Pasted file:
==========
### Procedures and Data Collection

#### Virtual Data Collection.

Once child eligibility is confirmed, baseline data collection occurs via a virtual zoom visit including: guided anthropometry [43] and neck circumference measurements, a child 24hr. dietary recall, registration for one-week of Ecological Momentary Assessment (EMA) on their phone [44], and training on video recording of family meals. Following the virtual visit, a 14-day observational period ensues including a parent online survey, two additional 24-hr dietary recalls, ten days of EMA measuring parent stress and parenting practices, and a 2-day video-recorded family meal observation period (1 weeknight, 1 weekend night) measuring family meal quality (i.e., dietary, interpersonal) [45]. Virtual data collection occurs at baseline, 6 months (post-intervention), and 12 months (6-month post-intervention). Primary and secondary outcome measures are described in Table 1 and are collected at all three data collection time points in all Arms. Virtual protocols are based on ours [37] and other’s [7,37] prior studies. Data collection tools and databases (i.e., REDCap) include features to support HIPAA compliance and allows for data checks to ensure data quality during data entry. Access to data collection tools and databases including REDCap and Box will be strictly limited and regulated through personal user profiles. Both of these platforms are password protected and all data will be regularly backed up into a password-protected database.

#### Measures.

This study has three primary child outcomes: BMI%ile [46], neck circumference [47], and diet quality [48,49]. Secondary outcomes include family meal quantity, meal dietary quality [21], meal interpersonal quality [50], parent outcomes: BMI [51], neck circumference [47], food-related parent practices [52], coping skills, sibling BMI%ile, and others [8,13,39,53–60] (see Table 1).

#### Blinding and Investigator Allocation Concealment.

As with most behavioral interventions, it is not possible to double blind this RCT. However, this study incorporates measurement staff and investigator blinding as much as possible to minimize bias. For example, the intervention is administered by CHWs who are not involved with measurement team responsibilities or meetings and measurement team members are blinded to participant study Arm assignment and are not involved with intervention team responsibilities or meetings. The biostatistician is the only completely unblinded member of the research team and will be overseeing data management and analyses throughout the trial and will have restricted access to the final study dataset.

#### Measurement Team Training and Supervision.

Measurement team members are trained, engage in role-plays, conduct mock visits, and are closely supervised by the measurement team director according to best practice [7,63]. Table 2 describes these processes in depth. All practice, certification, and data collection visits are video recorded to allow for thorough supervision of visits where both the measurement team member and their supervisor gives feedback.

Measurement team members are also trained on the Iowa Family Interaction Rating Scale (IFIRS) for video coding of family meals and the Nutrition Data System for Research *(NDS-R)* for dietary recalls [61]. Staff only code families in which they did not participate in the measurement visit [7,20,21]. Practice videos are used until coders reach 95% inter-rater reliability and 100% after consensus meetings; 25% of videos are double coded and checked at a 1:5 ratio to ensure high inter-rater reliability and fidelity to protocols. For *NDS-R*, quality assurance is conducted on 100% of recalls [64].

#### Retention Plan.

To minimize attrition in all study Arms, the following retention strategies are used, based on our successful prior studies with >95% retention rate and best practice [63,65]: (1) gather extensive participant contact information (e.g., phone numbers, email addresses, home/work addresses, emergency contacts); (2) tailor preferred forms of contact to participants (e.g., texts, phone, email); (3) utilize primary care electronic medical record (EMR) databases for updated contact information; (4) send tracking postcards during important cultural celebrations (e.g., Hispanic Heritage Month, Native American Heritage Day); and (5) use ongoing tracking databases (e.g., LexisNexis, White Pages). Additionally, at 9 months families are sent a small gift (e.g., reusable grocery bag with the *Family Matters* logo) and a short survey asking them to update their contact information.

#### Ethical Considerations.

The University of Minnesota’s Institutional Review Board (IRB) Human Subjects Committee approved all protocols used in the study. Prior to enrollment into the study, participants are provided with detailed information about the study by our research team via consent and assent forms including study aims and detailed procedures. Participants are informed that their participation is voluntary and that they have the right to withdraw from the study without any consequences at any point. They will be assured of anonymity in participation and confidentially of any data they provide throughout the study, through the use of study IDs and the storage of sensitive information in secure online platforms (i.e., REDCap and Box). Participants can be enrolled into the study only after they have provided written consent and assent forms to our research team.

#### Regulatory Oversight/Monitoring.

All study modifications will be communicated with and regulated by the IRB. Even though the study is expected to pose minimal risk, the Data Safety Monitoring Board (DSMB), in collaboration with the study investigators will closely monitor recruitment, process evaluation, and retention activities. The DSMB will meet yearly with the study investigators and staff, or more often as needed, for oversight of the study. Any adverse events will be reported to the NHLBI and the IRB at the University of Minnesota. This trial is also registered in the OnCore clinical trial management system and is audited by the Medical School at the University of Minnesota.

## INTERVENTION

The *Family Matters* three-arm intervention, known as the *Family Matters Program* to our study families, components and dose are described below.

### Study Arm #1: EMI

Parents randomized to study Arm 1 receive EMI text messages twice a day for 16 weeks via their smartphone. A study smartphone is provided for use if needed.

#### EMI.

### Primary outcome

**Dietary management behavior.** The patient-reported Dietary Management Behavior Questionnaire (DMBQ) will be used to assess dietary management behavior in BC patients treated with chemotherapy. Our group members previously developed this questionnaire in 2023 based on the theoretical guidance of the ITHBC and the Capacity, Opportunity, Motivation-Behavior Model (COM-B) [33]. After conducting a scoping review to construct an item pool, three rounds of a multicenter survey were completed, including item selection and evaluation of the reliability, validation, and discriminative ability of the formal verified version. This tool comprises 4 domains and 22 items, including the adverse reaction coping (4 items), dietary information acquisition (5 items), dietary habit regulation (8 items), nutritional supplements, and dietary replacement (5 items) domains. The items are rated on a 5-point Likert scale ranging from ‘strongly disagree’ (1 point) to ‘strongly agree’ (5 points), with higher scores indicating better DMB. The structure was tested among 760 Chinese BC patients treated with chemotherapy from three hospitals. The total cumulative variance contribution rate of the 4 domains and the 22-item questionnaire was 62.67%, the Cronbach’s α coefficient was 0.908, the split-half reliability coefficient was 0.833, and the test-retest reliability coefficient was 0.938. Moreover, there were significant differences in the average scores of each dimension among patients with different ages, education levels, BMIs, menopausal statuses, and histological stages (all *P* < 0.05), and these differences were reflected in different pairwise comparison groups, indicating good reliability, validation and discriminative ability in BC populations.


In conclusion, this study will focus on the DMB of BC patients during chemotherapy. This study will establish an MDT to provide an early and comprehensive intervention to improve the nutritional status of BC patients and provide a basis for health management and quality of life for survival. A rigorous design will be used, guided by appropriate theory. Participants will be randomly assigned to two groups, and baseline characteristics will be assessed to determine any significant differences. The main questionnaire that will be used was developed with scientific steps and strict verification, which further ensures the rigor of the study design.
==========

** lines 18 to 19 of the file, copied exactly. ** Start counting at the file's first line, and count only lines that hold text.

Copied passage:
The *Family Matters* three-arm intervention, known as the *Family Matters Program* to our study families, components and dose are described below.

### Study Arm #1: EMI